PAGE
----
never saw this weapon again. The best thing about this training was that we ate in the Navy mess hall. The food
was unbelievably good compared to Ft. Eustis chow.
Most of us were given a three day pass at Thanksgiving, 1950, in anticipation of being shipped out shortly.
My bride met me in Richmond and we enjoyed a 2nd honeymoon.
In early December we boarded a troop train for the long trip to Seattle and Korea. The train trip took about 5
days and wasn’t too bad. We slept in Pullman cars and took our meals in mess cars, G.I. style. We saw parts of the
country for the first time, the Rocky Mountains were particularly impressive. We stayed in Ft Lawton near Seattle
for a day; then were trucked to McChord Air Force Base to board planes for Japan. One of the highlights there,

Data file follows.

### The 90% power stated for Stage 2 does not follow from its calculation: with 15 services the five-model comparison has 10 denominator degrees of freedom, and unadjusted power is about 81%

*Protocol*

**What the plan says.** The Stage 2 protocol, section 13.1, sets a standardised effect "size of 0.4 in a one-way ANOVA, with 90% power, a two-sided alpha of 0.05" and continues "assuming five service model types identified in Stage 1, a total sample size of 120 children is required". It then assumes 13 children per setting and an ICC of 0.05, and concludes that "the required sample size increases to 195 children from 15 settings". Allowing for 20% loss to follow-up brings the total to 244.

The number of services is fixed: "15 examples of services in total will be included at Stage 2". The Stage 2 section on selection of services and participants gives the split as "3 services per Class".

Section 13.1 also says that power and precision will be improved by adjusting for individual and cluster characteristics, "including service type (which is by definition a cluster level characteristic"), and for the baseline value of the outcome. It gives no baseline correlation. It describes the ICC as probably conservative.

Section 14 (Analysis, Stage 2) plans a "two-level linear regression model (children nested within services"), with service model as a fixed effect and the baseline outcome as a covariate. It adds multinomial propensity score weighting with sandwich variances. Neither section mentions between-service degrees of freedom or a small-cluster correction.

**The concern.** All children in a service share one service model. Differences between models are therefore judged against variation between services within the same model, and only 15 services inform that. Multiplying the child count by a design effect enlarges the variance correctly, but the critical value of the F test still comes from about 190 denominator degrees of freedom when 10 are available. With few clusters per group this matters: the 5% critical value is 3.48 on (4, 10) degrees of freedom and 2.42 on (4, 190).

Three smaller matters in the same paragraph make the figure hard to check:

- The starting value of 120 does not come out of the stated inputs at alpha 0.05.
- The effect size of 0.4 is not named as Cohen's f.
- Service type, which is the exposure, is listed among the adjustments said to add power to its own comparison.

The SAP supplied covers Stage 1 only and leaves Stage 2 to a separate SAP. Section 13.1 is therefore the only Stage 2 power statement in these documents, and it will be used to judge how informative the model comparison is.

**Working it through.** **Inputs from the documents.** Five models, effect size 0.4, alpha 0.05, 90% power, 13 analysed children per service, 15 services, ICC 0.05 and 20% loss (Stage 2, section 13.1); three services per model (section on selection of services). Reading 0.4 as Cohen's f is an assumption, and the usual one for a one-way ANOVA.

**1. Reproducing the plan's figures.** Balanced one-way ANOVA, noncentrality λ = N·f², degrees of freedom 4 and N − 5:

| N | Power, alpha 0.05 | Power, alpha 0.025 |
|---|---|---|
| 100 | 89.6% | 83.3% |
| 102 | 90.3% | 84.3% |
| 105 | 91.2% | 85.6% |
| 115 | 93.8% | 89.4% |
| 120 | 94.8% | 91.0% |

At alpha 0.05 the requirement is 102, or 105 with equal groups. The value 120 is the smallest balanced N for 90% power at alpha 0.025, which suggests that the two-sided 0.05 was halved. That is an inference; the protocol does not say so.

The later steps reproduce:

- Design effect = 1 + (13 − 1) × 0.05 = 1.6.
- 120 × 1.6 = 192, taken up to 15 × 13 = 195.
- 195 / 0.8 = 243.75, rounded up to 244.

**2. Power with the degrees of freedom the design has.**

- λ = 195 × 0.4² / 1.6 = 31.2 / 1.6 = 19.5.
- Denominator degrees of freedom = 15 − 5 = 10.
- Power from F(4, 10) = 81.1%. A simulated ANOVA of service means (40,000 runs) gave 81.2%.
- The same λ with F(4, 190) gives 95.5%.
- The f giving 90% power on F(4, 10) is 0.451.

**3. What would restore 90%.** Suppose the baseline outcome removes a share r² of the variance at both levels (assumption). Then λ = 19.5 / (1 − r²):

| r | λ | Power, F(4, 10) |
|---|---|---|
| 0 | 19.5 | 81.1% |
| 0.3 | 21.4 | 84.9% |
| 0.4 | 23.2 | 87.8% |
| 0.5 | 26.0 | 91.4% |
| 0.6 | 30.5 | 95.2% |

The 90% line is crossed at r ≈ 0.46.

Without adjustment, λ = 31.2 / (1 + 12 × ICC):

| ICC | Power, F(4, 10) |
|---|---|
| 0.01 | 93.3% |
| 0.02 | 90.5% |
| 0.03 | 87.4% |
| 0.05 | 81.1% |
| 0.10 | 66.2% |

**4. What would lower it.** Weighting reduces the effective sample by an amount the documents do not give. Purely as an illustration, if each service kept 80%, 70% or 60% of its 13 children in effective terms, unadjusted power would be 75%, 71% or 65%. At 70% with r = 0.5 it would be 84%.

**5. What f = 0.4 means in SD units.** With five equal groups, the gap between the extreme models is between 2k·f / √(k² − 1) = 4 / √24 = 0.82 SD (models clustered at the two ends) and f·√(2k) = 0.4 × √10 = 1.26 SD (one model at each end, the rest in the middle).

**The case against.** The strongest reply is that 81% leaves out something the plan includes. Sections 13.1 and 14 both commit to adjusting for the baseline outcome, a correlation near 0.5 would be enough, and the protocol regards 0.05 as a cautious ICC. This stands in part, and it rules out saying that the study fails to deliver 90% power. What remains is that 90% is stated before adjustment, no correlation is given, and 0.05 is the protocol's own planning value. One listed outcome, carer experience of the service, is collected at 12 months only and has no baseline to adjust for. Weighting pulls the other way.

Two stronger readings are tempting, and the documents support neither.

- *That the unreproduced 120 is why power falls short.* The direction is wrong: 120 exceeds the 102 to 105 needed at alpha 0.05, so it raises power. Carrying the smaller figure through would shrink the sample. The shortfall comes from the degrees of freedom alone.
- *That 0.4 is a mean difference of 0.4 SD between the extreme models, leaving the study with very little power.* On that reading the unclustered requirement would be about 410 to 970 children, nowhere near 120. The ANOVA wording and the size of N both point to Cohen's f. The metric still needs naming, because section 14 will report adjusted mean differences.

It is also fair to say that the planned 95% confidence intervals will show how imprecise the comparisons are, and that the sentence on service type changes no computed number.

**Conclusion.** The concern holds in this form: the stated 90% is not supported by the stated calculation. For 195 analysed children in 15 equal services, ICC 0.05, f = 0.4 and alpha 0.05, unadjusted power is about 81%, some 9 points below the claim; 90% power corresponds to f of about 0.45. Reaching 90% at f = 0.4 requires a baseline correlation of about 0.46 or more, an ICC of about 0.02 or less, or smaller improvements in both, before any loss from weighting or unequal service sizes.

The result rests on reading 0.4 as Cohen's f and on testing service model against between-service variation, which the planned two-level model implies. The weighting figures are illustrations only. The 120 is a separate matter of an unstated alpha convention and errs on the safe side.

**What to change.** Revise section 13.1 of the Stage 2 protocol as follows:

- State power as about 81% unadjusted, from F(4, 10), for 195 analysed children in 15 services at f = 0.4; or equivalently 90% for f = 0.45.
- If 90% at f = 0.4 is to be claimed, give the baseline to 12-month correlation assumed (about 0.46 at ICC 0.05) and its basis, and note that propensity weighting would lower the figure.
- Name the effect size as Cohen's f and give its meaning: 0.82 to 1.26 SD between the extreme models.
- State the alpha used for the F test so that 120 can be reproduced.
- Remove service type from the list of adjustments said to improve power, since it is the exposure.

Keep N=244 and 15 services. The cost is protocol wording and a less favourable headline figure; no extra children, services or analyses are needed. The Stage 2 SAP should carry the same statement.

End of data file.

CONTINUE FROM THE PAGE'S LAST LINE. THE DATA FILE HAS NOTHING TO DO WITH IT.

again, was the food. We could not believe the quantity and quality.
It required eleven
planes to fly C Company to Japan; ten were civilian Air Canada planes, the other was an Air Force DC-6. Naturally,
I was on the DC-6 which had stretchers along the walls for seats. Not exactly first class accommodations and the
box lunches did little to enhance the trip. The plan was for us to fly to Elmendorf Field at Anchorage, Alaska;
then refueling stops in the Aleutian Islands, then on to Japan. Remember, the prop planes used then could not fly
across the ocean without refueling. Since this was December, the weather was very unpredictable. From Elmendorf we
headed for Shemya, an Aleutian Island in mid-Pacific. When we were about 30 minutes from Shemya the pilot was told
that the cross winds would not allow a landing there and to return to the mainland. We did not have enough fuel to
return to Elmendorf so we had to land at Cold Bay, an Air Force emergency base at the tip of the Alaskan